There are so many questions that run through your head when you’re getting a NY speeding ticket, and none of them are very fun to consider. Sometimes having a better idea of what you can expect can be the key to getting through your question-enriched headache without a scratch.
How Long Does a Citation Take to Arrive?
When a cop pulls you over the on the road, they’ll take a few minutes to run your information and then decide your charges based on your actions. They’ll briefly look at your record, see if you are a wanted criminal, estimate how dangerous you are, then may or may not give you a break on your ticket. For example, they may decide to only cite you for a broken taillight even though they originally pulled you over for going 35 in a 25 mile an hour zone.
At this point, they’ll give you the ticket personally. You can see just how much it is and just how long you have until you must pay it. You’ll usually have 30 days to pay the ticket, but up to 90 days if you want to contest it.
Now, if you see a flashing light as you go through a camera, then this is obviously a different story. If you know for sure that you weren’t going through a questionable yellow-turned-red light, then it’s likely because you were going over the legal speed limit. You’ll usually get your citation within about 2 weeks in New York, with 30 days to pay it. If you want to contest it, you’ll generally have 90 days to do so.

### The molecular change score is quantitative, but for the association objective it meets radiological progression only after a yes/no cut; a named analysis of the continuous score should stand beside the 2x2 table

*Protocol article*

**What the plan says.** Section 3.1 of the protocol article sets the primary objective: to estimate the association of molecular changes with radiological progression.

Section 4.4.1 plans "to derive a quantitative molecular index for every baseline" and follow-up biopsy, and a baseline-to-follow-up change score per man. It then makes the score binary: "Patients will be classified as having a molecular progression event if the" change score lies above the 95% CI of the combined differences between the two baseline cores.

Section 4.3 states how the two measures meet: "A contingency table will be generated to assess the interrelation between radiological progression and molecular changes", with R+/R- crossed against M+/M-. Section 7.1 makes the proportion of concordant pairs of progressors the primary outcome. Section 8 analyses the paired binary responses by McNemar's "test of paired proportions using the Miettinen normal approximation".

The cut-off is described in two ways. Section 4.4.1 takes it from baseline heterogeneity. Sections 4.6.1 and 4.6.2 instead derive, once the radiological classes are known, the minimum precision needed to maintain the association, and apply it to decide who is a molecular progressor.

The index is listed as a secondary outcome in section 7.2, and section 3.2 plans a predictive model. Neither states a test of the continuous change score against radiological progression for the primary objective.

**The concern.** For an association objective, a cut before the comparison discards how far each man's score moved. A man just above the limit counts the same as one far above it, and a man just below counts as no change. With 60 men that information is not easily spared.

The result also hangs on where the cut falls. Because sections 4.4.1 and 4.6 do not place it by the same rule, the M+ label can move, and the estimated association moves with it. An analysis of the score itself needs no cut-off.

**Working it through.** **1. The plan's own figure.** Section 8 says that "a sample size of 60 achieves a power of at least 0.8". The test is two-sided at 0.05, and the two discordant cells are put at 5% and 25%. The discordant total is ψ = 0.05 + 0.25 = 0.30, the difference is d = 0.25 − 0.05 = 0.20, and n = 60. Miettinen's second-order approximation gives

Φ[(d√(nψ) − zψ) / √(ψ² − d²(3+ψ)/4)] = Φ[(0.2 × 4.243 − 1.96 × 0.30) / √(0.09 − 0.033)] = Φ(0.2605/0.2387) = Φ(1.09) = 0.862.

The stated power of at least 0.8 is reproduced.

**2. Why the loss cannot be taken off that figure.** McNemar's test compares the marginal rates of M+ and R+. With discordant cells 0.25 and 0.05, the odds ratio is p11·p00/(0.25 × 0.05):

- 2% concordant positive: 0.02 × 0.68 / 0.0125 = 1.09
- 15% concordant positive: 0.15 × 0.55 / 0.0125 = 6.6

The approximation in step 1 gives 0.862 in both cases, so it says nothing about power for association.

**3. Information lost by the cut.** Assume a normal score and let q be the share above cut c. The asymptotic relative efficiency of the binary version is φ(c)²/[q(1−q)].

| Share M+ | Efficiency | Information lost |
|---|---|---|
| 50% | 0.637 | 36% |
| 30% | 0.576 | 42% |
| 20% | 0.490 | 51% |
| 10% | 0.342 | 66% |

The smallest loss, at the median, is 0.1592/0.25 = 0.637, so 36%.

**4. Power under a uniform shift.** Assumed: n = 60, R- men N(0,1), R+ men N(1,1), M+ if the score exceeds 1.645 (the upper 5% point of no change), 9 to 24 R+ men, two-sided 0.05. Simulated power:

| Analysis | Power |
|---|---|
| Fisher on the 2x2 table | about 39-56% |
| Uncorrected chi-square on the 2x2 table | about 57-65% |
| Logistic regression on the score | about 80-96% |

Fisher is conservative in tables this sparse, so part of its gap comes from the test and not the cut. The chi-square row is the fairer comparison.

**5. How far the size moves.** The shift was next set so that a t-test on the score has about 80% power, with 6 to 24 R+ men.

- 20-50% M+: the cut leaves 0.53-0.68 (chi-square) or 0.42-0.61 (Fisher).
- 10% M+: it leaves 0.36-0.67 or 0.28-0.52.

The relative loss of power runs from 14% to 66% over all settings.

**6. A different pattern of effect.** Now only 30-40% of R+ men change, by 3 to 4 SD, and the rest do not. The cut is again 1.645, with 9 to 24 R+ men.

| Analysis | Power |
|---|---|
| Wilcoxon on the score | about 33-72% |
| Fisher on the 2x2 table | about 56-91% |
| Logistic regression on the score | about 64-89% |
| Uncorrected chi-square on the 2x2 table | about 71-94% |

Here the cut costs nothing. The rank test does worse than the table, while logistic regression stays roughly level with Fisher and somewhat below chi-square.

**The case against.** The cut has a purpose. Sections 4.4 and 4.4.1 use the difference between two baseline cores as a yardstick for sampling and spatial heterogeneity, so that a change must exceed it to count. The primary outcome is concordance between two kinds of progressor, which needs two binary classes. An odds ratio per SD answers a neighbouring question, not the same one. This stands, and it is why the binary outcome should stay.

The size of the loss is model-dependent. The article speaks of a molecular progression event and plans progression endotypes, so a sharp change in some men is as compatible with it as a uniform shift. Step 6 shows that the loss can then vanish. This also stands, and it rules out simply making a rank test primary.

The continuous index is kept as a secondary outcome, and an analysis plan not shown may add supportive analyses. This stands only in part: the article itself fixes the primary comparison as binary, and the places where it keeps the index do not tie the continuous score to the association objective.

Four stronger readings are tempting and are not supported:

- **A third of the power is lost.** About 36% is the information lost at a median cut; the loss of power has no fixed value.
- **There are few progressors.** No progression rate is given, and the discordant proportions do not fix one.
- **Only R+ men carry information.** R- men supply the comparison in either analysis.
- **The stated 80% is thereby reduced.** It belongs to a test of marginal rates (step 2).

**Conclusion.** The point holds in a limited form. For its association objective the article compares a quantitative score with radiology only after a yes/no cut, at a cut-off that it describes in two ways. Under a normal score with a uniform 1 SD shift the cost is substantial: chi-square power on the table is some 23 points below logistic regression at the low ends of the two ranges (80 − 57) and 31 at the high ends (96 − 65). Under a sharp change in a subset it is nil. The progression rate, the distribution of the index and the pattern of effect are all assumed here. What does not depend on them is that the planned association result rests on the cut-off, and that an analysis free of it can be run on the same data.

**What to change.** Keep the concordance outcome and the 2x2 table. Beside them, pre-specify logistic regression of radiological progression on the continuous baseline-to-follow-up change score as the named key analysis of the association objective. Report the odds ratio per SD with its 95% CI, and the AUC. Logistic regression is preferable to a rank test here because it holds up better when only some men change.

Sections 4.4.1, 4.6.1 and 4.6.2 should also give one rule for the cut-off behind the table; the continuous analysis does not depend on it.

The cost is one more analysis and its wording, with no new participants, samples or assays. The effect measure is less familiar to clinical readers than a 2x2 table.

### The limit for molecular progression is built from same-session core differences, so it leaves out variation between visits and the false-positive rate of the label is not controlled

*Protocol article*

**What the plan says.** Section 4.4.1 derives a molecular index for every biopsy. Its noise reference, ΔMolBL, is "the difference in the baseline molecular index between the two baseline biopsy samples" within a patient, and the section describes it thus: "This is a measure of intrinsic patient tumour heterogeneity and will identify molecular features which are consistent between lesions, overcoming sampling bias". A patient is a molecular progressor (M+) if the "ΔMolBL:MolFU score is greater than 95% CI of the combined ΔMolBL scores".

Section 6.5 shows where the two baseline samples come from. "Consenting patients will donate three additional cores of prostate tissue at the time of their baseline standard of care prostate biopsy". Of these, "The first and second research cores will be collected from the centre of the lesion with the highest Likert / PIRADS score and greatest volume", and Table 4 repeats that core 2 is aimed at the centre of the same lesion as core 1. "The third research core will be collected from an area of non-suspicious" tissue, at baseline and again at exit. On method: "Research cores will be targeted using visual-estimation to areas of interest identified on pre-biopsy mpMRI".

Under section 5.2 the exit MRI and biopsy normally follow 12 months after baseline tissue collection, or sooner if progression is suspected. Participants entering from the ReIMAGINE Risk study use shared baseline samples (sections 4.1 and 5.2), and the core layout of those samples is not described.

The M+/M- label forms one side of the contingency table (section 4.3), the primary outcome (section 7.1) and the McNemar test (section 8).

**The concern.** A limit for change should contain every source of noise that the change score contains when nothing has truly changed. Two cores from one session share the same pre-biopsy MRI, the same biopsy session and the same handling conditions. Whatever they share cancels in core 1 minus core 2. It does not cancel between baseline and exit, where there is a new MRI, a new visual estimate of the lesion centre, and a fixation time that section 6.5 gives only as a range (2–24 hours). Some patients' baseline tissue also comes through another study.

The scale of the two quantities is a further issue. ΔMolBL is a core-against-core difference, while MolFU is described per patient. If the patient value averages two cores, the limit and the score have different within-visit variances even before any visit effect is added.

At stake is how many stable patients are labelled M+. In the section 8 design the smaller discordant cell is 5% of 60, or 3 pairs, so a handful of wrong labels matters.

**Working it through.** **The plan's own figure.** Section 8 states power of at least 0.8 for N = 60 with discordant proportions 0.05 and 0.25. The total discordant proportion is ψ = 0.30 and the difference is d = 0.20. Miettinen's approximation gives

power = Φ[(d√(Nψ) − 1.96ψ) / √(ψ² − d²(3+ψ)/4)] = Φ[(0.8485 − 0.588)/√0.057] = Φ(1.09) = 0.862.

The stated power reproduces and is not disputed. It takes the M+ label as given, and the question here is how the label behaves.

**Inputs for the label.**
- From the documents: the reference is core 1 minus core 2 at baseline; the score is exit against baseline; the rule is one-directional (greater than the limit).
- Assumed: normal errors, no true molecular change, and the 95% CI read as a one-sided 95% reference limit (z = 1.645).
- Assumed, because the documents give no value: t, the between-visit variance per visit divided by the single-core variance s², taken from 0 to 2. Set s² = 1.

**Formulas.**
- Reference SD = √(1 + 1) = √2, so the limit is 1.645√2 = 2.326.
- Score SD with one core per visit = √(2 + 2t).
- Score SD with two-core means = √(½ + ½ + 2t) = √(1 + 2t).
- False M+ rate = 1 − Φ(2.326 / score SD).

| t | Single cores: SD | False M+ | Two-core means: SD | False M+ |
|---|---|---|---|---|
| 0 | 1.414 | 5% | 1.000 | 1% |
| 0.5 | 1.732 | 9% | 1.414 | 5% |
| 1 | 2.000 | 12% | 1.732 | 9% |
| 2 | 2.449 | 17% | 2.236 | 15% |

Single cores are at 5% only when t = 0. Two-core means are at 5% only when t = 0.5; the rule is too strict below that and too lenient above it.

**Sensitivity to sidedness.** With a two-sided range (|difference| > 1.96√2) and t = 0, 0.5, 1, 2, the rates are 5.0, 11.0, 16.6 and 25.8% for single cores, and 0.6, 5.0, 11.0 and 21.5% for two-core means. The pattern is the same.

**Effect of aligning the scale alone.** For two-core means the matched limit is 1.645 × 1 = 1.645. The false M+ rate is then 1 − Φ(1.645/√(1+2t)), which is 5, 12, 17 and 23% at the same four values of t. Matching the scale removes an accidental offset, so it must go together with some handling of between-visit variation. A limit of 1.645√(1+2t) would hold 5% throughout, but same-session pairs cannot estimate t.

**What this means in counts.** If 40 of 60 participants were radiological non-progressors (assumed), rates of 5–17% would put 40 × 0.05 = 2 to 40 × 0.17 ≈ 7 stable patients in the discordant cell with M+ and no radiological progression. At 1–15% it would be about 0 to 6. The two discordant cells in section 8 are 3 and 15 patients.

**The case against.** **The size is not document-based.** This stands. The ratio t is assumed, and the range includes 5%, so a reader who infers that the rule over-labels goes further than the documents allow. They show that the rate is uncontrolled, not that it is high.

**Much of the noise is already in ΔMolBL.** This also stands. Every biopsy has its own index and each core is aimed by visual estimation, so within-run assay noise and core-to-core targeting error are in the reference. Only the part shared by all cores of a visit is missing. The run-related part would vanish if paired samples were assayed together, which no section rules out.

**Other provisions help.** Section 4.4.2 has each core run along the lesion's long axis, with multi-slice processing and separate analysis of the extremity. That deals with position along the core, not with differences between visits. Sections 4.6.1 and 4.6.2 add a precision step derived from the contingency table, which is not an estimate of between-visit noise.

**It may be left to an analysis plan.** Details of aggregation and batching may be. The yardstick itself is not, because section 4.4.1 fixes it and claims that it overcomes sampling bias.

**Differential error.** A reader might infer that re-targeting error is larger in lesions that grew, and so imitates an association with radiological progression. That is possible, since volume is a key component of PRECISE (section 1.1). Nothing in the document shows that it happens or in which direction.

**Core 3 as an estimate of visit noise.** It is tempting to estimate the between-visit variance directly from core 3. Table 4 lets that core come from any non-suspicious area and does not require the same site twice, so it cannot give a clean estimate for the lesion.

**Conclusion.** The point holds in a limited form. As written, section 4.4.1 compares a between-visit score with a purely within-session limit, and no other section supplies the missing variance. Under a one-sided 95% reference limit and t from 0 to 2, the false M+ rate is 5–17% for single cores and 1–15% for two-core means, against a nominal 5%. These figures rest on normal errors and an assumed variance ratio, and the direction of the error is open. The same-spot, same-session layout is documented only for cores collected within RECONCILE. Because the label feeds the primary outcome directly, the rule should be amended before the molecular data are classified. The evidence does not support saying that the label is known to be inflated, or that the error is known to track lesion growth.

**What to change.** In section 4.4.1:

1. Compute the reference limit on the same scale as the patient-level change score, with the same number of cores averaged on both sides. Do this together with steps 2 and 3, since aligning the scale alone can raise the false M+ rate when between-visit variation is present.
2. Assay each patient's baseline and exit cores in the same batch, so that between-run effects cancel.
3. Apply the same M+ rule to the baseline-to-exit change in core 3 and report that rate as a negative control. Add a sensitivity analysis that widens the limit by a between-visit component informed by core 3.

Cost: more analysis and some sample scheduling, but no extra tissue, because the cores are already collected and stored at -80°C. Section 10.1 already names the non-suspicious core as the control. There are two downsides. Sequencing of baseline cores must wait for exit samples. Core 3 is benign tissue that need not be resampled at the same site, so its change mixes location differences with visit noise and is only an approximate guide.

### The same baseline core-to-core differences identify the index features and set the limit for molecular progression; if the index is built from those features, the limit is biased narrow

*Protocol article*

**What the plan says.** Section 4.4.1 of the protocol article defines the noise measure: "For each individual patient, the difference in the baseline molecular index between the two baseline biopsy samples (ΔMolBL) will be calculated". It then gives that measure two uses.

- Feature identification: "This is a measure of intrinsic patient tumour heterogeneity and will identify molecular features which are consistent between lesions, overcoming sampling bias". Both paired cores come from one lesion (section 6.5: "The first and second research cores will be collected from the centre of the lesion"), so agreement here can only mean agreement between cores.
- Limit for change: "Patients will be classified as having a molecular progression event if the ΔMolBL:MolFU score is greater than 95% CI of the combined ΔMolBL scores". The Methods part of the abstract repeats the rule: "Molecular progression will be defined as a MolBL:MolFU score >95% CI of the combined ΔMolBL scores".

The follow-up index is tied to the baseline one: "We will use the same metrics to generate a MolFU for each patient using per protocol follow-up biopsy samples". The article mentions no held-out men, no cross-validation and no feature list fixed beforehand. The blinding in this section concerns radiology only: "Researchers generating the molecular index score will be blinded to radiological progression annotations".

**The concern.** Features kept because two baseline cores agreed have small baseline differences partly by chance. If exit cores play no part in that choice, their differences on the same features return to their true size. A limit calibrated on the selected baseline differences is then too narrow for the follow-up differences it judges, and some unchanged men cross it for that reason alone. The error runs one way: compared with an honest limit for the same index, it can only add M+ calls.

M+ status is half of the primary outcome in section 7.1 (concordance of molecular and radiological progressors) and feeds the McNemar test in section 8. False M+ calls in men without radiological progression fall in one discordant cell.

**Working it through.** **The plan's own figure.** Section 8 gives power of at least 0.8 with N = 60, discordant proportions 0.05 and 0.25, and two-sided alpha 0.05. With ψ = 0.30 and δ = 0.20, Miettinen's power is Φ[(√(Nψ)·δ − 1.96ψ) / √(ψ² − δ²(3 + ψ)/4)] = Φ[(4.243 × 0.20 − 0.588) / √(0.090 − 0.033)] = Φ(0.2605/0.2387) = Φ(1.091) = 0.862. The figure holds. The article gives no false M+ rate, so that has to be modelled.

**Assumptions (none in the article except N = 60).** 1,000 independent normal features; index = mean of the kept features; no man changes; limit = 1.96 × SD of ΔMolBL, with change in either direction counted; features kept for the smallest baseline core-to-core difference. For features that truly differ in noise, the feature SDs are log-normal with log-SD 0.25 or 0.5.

If you get points on your license from a traffic violation, then they’ll generally hang around for about 18 months or so. This may sound like a long time, but remember that an accident can take up to 5 years to completely clear from your record.
How Much Are Speeding Tickets in New York?
What you pay is determined by several factors, including how fast you were going and your past driving record. But the ranges are fairly big, and thus, not very helpful.
For a first infraction:
Your fines go up with each previous infraction on your record, though it’s difficult to pinpoint the exact amount you’ll pay. The officer will generally consider not just how fast you were going but also extenuating circumstances. For example, were you going 40 miles an hour down a suburban street where kids are outside playing? Or was it in the middle of the night when no one’s on the road?
If you have at least 6 points on your license:
If you’re concerned about your driving record (and the amount of money you’ll have to pay if it’s not perfect), you may want to check out online traffic school or a NY Defensive Driving course. If you weren’t already mandated to take classes, this could be an excellent way to shave points off your license and potentially lower your insurance to boot!